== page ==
Russia’s crackdown on dissent has been decidedly extraordinary. Leaders at the United Nations and saner elements within the comity of nations must be shaking their heads in disbelief that five children, aged between seven and eleven, were detained with their mothers for protesting against the Ukraine war and putting up anti-war slogans at the Ukrainian embassy in Moscow.
They were said to have been shoved into the rear of a police van and transported to a police station. Phones were taken away from parents who were threatened that the “kids could be put into care homes right now, and these mothers would lose their parental rights”.
The children were terrified as they were held for several hours before being released. Few will buy the Russian education ministry’s argument that it was organizing lessons to teach children about “the danger Nato poses in our country and help them to distinguish truth from lies”. In the wake of intensified protests, the Kremlin has stepped up efforts to persuade ordinary Russians that the invasion is necessary to protect them against any attack by Nato.
“The Russian army is on an honourable mission to eliminate a genuine threat to Russia,” was the rather contrived reasoning proffered by Igor Konashenkov, the spokesman of the defence ministry in Moscow. The children and their mothers must be bewildered by so hideous a prognosis of geopolitics. The nub of the matter must be that innocents are suffering as a result of the confrontation, including the medical student from Karnataka, Naveen Shekharappa Gyanagoudur (20), who died as a result of shelling on the embattled city of Kharkiv in Ukraine.
Not wholly unrelated to Thursday’s crackdown by the Kremlin on child protesters must be fears that Russia could introduce martial law, an initiative that was tentatively decided at an “extraordinary meeting” of the Upper House of Parliament.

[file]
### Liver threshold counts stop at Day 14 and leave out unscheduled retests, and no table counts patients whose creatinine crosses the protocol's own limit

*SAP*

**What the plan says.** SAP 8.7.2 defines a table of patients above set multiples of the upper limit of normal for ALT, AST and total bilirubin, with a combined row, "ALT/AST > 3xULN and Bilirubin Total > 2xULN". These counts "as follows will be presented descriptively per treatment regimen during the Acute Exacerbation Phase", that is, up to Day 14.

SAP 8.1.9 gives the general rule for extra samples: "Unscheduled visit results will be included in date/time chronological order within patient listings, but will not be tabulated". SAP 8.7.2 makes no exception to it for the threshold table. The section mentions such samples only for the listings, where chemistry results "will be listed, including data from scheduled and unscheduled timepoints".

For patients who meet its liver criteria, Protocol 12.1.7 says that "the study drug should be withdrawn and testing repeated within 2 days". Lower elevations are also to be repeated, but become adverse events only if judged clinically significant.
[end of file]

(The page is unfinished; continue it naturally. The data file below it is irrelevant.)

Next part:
According to Moscow’s official version, no fewer than 498 soldiers have died thus far during the conflict in Ukraine, although this figure is far short of Ukrainian claims. This is the first time the Russian government has provided figures about its losses. In the reckoning of analysts, the Kremlin could be preparing the ground for the introduction of martial law. The slightest indication of a rally by anti-war protestors has been blocked by the Russian police in St Petersburg.
Small wonder that Ukraine’s President, Volodymyr Zelenskyi, has referred to the invasion as the attack of “another virus”. Mr Zelenskyi has warned that Kiev will demand that Moscow pays reparations for all it has destroyed in its invasion, and the damage has clearly been considerable. Ukraine is paying out pensions and offering handouts to those unable to work because of the war.
The former Soviet satellite, he said, was holding out resolutely against the Russian attacks. And each day of resistance by the Ukrainians seems to be bringing home to Russians the futility of a war their leader has thrust upon them.